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Resurrected from the archives: timeless women’s fiction
For decades, the label “women’s fiction” has unfairly cubbyholed worthy books. Seattle Public Library librarian David Wright rounds up recent reprints by Penelope Mortimer, E.M. Delafield and Shirley Jackson that showcase the nuance and insight of these novels.
Special to The Seattle Times
Editor’s note: Lit Life columnist Mary Ann Gwinn is taking a break. Today’s guest columnist, David Wright, is a reader services librarian with the Seattle Public Library..
The term “women’s fiction” is often used to describe books by and about women, and hence (it is supposed) of no possible interest to male readers. This becomes a self-fulfilling prophecy, especially when buttressed by flouncy, prettified packaging that seems to brand such books as fashion accessories.
That women routinely read “men’s fiction” — or as it’s more commonly known, “fiction” — while men steer clear of books about women’s lives and relationships seems a sad waste of empathetic capital. Novels help us to understand each other, and where is there more need of this than between the sexes? These recently reissued classics hint at the breadth of experience that has been cloistered away in “books for ladies” over the years, and still is today.
The slighting of women’s fiction is nothing new. Reviewing Penelope Mortimer’s “The Pumpkin Eater” (NYRB Classics, 224 pp., $14.95 paperback original) in 1963, R.B. Nordberg condemned the book’s “soap opera heroine” as selfish, lacking common sense and preoccupied with “sex for its own sake,” dismissively concluding “This, in short, is a novel about and for women, and will probably sell very well indeed.” The reviewer egregiously misses the disconcerting brilliance of Mortimer’s fictionalized account of her own troubled marriage with writer John Mortimer.
Mrs. Armitage (we never learn her first name) reveals all to her smug therapist, employed to medicate her “little weeps” and to fix her inconvenient desire to have more children. Speaking with fierce wit and breathtaking candor yet without rancor, she presents a clear-eyed vision of the casual cruelties and mundane madnesses of her “successful marriage,” sweeping away the good doctor’s prescriptions for restored normalcy and leading her to a solution that will perplex some and inspire others.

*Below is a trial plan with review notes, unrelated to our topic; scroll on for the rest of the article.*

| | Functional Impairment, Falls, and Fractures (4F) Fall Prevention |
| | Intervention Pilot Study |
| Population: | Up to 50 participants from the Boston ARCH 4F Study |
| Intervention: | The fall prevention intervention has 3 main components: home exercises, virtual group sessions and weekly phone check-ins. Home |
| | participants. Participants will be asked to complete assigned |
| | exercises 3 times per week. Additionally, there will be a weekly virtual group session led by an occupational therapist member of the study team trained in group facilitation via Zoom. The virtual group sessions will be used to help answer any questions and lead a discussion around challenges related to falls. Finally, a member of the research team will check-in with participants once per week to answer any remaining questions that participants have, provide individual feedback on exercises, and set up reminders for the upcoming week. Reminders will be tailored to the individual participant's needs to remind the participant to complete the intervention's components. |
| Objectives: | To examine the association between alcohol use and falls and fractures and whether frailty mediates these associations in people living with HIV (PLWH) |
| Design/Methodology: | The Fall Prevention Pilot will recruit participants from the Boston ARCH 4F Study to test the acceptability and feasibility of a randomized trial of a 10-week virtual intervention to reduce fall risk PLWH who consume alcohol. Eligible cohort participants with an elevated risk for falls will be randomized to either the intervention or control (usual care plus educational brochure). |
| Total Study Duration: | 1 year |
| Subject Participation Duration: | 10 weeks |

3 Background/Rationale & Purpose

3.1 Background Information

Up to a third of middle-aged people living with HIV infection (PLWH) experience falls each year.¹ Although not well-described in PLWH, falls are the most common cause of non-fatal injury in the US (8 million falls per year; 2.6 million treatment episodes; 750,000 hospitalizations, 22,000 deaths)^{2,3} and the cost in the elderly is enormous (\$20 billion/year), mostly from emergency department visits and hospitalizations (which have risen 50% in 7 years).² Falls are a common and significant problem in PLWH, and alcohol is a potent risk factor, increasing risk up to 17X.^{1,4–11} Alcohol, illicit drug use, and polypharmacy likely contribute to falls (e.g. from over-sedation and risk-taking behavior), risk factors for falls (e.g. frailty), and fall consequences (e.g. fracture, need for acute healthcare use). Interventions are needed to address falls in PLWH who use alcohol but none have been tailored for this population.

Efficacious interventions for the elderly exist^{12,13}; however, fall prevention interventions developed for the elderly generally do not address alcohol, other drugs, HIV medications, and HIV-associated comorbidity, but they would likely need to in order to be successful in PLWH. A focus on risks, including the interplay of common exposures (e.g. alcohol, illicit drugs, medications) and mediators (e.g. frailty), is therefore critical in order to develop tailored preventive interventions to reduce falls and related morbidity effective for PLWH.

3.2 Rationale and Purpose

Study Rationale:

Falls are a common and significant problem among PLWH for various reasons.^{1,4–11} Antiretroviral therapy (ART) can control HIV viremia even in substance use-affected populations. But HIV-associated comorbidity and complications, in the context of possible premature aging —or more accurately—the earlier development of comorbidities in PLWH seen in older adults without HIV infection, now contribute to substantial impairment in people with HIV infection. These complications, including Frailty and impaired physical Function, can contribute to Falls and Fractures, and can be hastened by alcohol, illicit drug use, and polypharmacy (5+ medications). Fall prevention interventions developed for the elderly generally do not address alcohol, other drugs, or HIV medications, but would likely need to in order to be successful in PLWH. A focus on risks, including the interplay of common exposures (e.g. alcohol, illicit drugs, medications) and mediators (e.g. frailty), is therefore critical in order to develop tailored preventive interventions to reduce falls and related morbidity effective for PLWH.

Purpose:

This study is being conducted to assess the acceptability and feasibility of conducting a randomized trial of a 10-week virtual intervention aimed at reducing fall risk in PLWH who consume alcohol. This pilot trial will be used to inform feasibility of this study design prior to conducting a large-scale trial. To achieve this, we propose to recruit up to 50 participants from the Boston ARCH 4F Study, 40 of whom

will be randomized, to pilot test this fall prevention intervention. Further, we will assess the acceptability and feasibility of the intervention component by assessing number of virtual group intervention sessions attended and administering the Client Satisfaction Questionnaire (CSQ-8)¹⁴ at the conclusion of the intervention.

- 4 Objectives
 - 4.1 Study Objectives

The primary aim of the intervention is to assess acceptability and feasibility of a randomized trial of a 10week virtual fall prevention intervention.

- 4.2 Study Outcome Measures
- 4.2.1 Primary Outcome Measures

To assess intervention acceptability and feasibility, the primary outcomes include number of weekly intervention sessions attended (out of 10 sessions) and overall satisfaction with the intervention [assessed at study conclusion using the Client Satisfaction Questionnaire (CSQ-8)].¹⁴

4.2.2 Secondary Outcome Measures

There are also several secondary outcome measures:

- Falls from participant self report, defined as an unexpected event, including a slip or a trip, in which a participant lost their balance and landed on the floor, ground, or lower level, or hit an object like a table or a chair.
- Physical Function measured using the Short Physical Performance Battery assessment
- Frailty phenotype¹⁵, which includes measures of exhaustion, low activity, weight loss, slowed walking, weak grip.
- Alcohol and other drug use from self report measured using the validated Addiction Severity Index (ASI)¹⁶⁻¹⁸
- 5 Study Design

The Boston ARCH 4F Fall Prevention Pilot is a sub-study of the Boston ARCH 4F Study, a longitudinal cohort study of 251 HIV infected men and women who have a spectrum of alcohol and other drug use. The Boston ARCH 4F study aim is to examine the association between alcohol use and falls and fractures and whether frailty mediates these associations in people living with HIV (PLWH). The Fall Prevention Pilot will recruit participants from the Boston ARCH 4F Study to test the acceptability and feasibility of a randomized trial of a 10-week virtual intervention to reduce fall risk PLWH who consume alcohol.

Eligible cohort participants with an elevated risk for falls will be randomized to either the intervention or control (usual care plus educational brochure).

E.M. Delafield explored similar territory in “The Way Things Are” (Bloomsbury Reader, 298 pp., $16.99 paperback original), although her treatment of the happy marriage of Laura and Alfred Temple is more subtle and subversive, more “Downton Abbey” than “Mad Men,” as befit the tastes of 1927, the year it was first published. Laura’s seven-year itch is only worsened by the blockish indifference of her husband, a man far more excited by the cultivation of sugar beets than by the warm helpmeet breathing at his side. Matters aren’t helped by the pettiness of her daily preoccupations as housekeeper and mother, and all it takes is for her unmarried sister’s friend Marmaduke Ayland to recognize her membership in the fairer sex for Laura to seriously consider parting ways with the burdens of respectability.
In contrast, D.E. Stevenson’s heroines are often striking for their lack of pretension, and no better example exists than the title character of her 1934 comic novel “Miss Buncle’s Book” (Sourcebooks, 304 pp., $14.99 paperback original), a blissfully naïf spinster who writes the aptly-titled novel “Disturber of the Peace,” based on her home village. It becomes a runaway best-seller with utterly charming results. Stevenson’s affection for her characters is evident on every page, and she would continue the misadventures of her holy fool in “Miss Buncle Married,” (Sourcebooks, 352 pp., $14.99 paperback original) and in two further reissues due out next year, “The Two Mrs. Abbotts” and “The Four Graces.”
Contrast Miss Buncle’s book with Shirley Jackson’s 1947 debut “The Road Through the Wall,” (Penguin, 208 pp., $15 paperback original). Both are warts-and-all satires of seemingly bucolic communities, but Jackson’s vision of suburban California is far more menacing than quaint, revealing the skull beneath the smile. While not overtly feminist, Jackson, author of “The Haunting of Hill House” and “The Lottery,” had a genius for undermining our cheery prefab notions of domesticity, exposing a dark undercurrent of xenophobia, coercion and dread which gives trenchant bite to even her cheeriest creation, “Life among the Savages” (Penguin, 256 pp., $15 paperback original), a hilarious memoir of motherhood for the ages, and for both sexes.
David Wright is a reader services librarian with the Seattle Public Library; get a personalized reading list from David and his fellow librarians at Your Next Five Books www.spl.org/yournext5